Spice and Sentiment: Chef Michael Psilakis Opens Up About His Latest Understanding of Food
By Jenny Adams

Many New Yorkers, and visitors drawn to the city for its culinary prowess, probably feel as though they know Chef Michael Psilakis through his food, his three restaurants in the city – Anthos, Kefi, and the latest, Gus & Gabriel –from his appearances on The Food Network and consistent accolades in Esquire, Bon Appetit and the New York Times. What Chef Michael Psilakis wants is for you to know, however, is yourself – through his food. It’s an interesting approach to the true heart and soul that lies within marrying ingredients and creating great dishes. He’s aiming to bring you flavor, but also memories – spice as well as sentiment.

His journey moved from cooking beside his mother to waiting tables at T.G.I. Friday’s to cooking at Ecco, where The New York Times took notice, to opening Kefi and Anthos in 2007. Both places were designed to bring classic Mediterranean proteins and the powerful influence of Middle Eastern spice to the plate, and Greek food to the populace.
“I wanted to make Greek cuisine a weekly choice for people – similar to Italian,” Michael Psilakis says, “In the way it has become American and Americans recognize it.”
To say he was successful is an understatement. In 2008, Anthos was awarded a Michelin Star, one of only two Greek restaurants in the world to hold that honor, and Psilakis was nominated for a James Beard Award in 2008.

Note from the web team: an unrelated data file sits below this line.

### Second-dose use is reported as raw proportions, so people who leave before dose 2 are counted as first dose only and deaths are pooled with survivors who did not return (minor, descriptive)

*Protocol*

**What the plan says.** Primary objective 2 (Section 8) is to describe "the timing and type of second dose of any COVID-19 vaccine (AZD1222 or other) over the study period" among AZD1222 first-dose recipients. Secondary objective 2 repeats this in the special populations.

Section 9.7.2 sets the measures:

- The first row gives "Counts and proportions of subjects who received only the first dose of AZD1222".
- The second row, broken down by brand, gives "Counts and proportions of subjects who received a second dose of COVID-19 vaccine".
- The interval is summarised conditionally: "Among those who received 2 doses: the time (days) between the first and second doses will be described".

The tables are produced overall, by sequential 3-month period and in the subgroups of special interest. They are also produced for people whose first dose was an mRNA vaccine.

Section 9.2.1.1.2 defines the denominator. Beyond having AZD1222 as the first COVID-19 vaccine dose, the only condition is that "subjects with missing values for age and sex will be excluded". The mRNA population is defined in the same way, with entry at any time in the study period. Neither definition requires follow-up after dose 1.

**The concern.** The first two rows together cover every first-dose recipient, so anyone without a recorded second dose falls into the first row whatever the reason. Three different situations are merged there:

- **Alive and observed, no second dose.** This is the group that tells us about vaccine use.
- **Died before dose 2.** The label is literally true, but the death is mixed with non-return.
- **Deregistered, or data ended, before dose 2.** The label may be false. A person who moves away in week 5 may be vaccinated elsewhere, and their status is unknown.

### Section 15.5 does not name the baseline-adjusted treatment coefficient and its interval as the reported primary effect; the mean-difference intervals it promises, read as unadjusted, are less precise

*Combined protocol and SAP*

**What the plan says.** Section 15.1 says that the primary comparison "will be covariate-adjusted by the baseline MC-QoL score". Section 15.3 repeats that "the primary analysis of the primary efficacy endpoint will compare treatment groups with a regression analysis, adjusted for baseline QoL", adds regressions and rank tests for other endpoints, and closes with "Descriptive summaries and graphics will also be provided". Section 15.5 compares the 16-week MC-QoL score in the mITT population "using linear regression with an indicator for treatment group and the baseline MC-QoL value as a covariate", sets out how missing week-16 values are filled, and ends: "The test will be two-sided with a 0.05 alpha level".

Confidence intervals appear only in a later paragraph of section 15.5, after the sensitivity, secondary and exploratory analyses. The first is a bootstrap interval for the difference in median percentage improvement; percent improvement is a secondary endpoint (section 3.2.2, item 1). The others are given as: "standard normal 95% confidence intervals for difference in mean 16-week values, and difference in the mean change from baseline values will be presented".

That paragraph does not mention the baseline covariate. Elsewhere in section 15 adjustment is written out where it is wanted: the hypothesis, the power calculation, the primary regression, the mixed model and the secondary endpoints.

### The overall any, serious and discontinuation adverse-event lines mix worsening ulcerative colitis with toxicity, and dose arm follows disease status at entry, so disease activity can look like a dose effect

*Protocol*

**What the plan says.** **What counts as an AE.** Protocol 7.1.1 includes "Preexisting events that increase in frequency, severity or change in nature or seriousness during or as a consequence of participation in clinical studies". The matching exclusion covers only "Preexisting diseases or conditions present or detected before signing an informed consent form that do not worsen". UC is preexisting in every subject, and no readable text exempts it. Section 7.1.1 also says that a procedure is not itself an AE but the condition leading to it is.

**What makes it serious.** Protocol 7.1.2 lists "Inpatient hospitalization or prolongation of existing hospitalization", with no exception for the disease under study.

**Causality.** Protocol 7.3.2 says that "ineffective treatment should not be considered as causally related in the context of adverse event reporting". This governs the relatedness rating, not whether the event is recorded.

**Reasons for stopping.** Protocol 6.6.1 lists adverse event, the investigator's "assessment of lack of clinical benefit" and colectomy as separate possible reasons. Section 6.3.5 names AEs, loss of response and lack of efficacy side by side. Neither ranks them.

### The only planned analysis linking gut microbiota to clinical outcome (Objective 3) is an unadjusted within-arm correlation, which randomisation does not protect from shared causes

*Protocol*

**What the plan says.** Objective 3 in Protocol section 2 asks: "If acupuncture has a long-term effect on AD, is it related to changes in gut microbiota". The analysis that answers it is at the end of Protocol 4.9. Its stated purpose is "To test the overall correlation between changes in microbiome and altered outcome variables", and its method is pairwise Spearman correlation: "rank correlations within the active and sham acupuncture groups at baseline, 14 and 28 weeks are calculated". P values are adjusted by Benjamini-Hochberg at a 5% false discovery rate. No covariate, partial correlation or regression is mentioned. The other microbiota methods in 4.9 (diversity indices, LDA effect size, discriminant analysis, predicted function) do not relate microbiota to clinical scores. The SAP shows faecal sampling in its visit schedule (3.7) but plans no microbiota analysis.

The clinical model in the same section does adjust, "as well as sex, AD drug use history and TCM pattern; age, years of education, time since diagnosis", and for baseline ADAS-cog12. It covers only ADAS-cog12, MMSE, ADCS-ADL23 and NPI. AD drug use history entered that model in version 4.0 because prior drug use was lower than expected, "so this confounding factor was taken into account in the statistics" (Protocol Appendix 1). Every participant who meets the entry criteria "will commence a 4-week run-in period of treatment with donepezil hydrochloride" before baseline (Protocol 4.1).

“I think there are moments in life that change you,” Psilakis admits today. “My son’s birth and my father’s passing have affected me tremendously in last few years. Before, I thought only about food. I was in a kitchen, with my head down. Food has now changed for me psychologically.” With the passing of his father recently, Psilakis began writing as a form of therapy. The pages he wrote to work through his grief have now been transformed into a cookbook entitled How to Roast a Lamb which is filled with memoirs and recipes.

And Psilakis’ approach to cooking has changed; it’s evident at his latest spot, Gus & Gabriel. He explains, “I always knew my mom used food as a vehicle to gather family and friends together. We had dinner every night as a family, and the women looked at food as a gift. They really wanted to see the people they were feeding experience joy. My father used food as a vehicle to teach lessons about life. I knew that I spent a lot of time with him with food, but I didn’t realize at the time that he was teaching me life lessons.”

Gus & Gabriel is named for Psilakis’ father and his son, and it’s a move away from Greek cuisine into American, exploring this new philosophy of food as a vehicle to access memories and recall life lessons. “What we do in our kitchens involves technique. But it’s also a story we are trying to tell,” he says. “For example, the first Easter after my dad passed, my mom and I were roasting a lamb on a spit and my son was there with me. When it came time to season the lamb, my dad would pour water on my hands. I got ready to pour water on my son’s hands, and I saw they were my hands 30 years before. My dad had done that with his father before him. That’s the importance of food.”

At Gus & Gabriel, Psilakis is teasing the inner child in all of us. Rich comfort foods we grew up on – mac & cheese, burgers, and even adult, spiked milkshakes – are elevated, “so you can journey back to a time that was more joyous and less responsible,” Psilakis says.

“Food is the seed you plant which allows a bloom to occur later on in life. You can revisit a time where you can find peace, growth or joy, and I aim to offer that at Gus & Gabriel – at all of my restaurants.”